The body is the soul’s poor house or home, whose ribs the laths are and whose flesh the loam.
Where thou art, that is home.
I will get my education – if it is in home, school, or anyplace.
Every day is a journey, and the journey itself is home.
My father was a creature of the archaic world, really. He would have been entirely at home in a Gaelic hill-fort. His side of the family, and the houses I associate with his side of the family, belonged to a traditional rural Ireland.
In 1965, I went to what was called the worst Bihar famine in India, and I saw starvation, death, people dying of hunger, for the first time. It changed my life. I came back home, told my mother, ‘I’d like to live and work in a village.’ Mother went into a coma.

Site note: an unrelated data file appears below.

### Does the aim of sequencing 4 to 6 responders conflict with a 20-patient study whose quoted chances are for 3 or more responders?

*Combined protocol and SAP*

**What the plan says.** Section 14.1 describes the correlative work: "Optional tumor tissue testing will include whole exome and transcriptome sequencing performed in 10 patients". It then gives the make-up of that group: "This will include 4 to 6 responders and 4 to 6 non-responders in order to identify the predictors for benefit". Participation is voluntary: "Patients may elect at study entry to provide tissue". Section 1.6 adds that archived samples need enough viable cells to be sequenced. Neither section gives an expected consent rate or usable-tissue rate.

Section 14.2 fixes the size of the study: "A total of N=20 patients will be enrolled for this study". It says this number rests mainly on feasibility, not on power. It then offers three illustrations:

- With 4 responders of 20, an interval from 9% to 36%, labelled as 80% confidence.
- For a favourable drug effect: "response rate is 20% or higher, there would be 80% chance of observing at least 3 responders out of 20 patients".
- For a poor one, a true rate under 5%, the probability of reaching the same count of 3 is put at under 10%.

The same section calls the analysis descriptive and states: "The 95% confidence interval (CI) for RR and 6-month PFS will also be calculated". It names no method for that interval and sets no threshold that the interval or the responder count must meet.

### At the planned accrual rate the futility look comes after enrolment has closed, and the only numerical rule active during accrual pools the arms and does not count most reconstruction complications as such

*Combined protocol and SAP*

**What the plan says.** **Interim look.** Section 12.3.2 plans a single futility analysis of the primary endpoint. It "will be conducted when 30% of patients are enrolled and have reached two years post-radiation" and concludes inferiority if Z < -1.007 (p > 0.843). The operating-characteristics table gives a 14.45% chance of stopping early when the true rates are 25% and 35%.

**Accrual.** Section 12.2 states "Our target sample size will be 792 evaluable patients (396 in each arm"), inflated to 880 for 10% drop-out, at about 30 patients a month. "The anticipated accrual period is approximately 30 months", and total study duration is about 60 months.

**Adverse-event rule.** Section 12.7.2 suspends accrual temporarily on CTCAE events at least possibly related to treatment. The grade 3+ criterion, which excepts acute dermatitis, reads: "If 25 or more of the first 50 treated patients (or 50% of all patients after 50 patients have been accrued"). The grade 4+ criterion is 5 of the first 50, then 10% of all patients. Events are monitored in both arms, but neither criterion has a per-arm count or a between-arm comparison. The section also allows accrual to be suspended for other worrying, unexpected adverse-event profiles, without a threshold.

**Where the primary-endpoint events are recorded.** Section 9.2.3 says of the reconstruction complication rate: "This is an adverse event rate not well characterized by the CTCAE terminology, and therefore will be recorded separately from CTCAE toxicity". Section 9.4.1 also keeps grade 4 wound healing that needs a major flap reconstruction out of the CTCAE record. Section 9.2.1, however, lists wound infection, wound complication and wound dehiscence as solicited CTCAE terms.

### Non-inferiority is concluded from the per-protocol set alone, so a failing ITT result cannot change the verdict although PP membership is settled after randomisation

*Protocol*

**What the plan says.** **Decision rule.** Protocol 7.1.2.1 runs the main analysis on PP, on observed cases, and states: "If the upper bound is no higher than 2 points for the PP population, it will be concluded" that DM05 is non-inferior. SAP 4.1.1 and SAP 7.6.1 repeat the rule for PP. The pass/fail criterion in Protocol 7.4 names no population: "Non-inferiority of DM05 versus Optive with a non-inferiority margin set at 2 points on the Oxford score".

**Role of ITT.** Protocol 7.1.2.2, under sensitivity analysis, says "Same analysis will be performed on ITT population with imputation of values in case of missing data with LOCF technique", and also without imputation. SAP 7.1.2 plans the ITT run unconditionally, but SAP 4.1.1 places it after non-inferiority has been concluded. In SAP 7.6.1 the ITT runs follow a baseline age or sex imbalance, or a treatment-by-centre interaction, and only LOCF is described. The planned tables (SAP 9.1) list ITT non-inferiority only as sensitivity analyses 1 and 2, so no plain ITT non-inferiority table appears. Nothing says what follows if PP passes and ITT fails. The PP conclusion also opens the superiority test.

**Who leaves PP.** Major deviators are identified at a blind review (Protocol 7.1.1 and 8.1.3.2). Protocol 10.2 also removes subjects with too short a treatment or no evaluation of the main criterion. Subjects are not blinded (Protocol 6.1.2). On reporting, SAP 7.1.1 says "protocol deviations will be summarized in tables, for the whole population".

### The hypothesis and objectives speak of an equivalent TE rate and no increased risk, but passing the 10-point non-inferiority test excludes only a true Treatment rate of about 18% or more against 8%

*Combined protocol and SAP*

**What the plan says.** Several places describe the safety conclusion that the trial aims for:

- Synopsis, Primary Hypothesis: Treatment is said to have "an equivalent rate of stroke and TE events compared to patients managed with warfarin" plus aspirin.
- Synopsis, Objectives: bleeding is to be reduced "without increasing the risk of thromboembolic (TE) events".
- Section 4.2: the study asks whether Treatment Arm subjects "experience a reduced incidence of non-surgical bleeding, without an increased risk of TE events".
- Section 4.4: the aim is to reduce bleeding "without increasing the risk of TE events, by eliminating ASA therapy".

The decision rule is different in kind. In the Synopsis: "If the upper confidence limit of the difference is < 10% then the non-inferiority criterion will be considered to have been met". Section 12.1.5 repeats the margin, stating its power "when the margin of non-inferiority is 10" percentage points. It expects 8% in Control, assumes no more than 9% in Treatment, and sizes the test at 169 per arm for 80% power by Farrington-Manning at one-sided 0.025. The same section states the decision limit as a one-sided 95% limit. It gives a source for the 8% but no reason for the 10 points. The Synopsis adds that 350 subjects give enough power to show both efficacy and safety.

We live in an age of generational turmoil. Baby-boom parents are accused of clinging on to jobs and houses which they should be freeing up for their children. Twentysomethings who can’t afford to leave home and can’t get jobs are attacked as aimless and immature.
Nature is the mother and the habitat of man, even if sometimes a stepmother and an unfriendly home.
Whether rich or poor, a home is not a home unless the roots of love are ever striking deeper through the crust of the earthly and the conventional, into the very realities of being, not consciously always; seldom, perhaps; the simplicity of loving grows by living simply near nature and God.
God is at home, it’s we who have gone out for a walk.